The results are hypothetical results and are NOT an indicator of future results and do NOT represent returns that any investor actually attained. Indexes are unmanaged, do not reflect management or trading fees, and one cannot invest directly in an index. Additional information regarding the construction of these results is available upon request.

Investing in employee satisfaction appears to be undervalued by the market. After controlling for a variety of risk factors and industry returns, companies with highly satisfied employees–firms that “waste” a lot of time and effort keeping their employees happy–outperform by 2.1% a year (take the 17bp monthly alpha estimate in panel B and multiply by 12)!

Edmans provides a battery of very insightful tests to make his basic point: investing in human capital is undervalued by the market, on average.

As an ad-hoc robustness test, UBS looks at the performance of 31 firms in the 2007 “100 Best Companies to Work For” list that also happen to be covered by UBS. The authors look at how these stock perform over the July 07′-’08 period. The results don’t look good for the “investing in employee satisfaction is undervalued by the market” hypothesis.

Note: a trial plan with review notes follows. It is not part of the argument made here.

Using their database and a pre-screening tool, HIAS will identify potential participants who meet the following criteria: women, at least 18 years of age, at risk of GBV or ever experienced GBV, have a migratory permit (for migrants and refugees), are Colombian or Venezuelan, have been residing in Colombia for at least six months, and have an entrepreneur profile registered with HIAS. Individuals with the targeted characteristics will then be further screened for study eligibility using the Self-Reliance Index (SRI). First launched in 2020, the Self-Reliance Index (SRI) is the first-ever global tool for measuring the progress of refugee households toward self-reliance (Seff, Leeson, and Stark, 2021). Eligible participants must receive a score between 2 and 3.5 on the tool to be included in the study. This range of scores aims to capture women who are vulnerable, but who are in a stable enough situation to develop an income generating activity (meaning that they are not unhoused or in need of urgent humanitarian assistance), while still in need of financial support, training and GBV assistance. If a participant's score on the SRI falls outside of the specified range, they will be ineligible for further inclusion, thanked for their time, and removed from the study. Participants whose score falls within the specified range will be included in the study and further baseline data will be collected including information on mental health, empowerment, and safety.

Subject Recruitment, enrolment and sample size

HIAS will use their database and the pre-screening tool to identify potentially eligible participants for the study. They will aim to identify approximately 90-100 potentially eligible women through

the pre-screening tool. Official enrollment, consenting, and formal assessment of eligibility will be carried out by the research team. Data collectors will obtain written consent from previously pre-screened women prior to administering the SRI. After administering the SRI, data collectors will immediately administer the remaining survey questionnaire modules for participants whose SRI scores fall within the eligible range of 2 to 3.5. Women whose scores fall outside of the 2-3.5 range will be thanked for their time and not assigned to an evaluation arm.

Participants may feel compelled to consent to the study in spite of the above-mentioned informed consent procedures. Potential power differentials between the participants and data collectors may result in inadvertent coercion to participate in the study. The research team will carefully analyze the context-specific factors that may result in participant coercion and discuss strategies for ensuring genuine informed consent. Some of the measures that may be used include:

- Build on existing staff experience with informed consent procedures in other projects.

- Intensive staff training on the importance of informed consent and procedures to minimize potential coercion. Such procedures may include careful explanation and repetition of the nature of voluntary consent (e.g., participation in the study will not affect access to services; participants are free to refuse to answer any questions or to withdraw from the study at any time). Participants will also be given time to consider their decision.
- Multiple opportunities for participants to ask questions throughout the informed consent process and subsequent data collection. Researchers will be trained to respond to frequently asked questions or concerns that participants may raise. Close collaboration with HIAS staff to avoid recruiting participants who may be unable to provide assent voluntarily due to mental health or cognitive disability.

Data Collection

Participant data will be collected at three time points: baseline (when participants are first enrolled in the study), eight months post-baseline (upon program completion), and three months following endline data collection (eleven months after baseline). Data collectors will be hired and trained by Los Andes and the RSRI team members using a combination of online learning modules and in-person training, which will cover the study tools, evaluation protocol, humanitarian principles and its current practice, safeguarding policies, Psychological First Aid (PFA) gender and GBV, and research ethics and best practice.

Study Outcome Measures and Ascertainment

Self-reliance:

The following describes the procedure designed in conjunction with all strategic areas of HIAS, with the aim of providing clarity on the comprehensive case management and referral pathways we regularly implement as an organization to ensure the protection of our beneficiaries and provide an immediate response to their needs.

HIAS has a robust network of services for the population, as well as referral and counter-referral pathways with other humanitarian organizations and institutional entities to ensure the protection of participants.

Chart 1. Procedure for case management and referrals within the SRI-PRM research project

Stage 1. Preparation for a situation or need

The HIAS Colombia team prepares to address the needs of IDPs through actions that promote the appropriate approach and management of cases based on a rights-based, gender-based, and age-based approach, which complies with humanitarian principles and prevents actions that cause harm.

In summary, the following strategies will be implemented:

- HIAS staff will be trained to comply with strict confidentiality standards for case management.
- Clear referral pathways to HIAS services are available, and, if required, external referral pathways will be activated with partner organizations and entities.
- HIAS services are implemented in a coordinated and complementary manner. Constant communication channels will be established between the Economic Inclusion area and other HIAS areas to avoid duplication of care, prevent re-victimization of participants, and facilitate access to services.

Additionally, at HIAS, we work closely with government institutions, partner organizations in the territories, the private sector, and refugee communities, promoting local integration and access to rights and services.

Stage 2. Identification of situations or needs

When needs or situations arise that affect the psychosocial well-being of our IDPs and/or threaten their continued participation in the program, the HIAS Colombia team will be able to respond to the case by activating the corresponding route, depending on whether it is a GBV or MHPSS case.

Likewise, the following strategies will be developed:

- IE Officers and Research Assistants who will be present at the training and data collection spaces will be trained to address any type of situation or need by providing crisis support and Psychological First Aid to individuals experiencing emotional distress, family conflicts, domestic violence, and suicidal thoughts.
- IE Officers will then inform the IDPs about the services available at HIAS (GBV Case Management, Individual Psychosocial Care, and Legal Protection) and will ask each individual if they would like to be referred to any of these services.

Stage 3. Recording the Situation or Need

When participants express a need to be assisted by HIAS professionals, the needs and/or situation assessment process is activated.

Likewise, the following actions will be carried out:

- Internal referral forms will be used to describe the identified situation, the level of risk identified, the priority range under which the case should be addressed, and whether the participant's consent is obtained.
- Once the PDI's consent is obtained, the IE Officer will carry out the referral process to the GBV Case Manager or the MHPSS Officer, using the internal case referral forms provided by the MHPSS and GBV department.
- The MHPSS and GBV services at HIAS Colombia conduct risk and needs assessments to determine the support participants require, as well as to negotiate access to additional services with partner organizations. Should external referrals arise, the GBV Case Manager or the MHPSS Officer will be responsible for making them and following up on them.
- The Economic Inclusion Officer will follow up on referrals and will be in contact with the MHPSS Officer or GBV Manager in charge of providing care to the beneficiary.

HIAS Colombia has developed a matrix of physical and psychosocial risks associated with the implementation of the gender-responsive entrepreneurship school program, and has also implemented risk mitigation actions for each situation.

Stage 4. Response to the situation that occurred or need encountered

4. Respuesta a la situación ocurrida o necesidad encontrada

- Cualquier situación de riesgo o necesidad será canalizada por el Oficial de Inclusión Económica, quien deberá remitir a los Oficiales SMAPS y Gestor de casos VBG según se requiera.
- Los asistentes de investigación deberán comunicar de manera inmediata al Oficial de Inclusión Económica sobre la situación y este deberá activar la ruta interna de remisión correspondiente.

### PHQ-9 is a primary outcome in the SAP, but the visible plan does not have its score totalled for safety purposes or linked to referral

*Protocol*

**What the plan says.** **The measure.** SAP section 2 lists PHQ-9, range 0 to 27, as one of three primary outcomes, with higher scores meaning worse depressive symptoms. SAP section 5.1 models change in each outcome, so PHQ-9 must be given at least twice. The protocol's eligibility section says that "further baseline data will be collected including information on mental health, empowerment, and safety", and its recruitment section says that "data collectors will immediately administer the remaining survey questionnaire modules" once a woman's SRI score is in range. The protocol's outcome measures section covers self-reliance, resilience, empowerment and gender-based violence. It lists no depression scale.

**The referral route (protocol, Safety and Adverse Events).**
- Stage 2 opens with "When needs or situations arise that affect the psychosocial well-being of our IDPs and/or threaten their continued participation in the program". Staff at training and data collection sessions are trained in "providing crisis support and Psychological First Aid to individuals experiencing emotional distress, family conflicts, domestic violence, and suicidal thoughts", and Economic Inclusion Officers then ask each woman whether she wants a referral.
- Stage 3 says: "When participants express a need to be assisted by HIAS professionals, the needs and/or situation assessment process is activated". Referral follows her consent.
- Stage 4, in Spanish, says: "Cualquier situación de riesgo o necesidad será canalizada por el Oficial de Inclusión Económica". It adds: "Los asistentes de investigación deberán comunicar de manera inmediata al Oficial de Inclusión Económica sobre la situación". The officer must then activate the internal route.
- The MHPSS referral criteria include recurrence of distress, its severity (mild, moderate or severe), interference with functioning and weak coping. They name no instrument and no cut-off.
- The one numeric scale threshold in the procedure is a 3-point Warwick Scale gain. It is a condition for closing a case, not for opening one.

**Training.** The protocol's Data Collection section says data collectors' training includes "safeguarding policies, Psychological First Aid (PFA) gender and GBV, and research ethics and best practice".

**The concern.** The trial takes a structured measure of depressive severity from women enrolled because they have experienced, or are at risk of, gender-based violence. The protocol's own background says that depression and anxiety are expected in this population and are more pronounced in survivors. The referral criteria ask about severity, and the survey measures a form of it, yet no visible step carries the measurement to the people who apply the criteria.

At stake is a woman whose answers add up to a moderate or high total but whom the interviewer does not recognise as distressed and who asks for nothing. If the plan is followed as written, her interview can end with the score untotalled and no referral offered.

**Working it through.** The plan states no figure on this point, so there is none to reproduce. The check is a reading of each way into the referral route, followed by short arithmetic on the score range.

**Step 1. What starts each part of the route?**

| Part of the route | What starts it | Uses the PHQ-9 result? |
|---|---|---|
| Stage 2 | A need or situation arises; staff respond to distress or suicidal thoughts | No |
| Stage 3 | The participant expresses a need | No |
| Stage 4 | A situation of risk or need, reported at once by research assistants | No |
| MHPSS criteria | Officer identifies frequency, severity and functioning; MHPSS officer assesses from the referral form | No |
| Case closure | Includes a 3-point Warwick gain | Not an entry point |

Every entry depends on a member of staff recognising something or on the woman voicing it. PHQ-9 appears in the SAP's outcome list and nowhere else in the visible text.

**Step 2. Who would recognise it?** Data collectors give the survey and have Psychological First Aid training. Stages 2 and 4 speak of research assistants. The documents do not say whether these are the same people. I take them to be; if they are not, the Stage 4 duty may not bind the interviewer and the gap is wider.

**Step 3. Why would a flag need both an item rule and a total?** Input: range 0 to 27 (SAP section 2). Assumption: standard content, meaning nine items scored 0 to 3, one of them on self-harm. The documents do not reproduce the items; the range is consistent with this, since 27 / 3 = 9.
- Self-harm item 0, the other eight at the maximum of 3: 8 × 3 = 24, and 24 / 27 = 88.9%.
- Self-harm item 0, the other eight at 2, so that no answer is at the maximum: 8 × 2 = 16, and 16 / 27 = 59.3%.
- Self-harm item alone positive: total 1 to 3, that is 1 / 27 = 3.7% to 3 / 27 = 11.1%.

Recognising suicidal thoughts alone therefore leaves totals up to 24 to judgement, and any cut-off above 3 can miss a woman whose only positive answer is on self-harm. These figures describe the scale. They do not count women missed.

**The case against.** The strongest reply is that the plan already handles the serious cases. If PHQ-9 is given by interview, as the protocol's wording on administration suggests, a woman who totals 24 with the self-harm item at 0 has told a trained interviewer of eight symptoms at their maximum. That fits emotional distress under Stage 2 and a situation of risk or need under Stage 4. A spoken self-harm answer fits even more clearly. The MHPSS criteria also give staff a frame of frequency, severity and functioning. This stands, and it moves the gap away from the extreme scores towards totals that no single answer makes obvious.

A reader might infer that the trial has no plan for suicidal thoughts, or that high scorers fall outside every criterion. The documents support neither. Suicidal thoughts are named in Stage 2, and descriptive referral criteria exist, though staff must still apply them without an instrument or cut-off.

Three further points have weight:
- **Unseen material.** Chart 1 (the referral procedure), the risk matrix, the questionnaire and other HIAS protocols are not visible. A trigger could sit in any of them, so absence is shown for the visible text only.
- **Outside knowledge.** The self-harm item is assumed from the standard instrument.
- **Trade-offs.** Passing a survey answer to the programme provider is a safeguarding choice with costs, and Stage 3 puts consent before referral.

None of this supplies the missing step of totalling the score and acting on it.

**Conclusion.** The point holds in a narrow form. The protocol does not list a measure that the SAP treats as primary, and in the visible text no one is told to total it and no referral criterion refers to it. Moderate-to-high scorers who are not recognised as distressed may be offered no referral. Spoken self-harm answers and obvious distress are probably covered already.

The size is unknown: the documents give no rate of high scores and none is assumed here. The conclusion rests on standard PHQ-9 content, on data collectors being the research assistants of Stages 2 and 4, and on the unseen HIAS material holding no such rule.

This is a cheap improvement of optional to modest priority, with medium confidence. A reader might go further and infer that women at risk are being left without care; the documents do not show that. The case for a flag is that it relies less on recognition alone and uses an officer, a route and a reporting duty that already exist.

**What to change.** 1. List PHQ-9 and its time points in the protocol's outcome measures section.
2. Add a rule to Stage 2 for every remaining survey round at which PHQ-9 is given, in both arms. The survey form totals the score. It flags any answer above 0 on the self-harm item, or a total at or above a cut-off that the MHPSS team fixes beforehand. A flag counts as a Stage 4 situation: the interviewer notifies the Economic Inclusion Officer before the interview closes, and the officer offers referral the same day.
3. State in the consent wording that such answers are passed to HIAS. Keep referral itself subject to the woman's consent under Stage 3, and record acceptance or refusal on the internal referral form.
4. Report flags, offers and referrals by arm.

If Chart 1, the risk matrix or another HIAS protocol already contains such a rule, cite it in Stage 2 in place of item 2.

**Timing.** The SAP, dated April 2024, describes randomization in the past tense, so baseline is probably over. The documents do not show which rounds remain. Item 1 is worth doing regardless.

The results are hypothetical results and are NOT an indicator of future results and do NOT represent returns that any investor actually attained. Indexes are unmanaged, do not reflect management or trading fees, and one cannot invest directly in an index. Additional information regarding the construction of these results is available upon request.

A few caveats on this somewhat shoddy analysis:

  1. The authors are only looking at the companies covered in the UBS universe–perhaps their results are not reflective of the entire universe of ‘high employee satisfaction firms’, but rather, these results show that stocks covered by UBS create negative alpha–whoops…UBS might want to rethink publishing these results.
  2. The “relative performance” aspect of this study is not at the same rigor as that done in the Edmans study. The authors look at “relative index” performance–What index? Were there controls for industry? Size? etc?

So what are we to conclude from this research?

First, a quick side note. My first “real” dive into academic research (11+ years ago) was working under the guidance of Chris Geczy on his paper “Investing in Socially Responsible Mutual Funds.” If you don’t believe me, read the acknowledgements at the bottom of the first page.

The results are hypothetical results and are NOT an indicator of future results and do NOT represent returns that any investor actually attained. Indexes are unmanaged, do not reflect management or trading fees, and one cannot invest directly in an index. Additional information regarding the construction of these results is available upon request.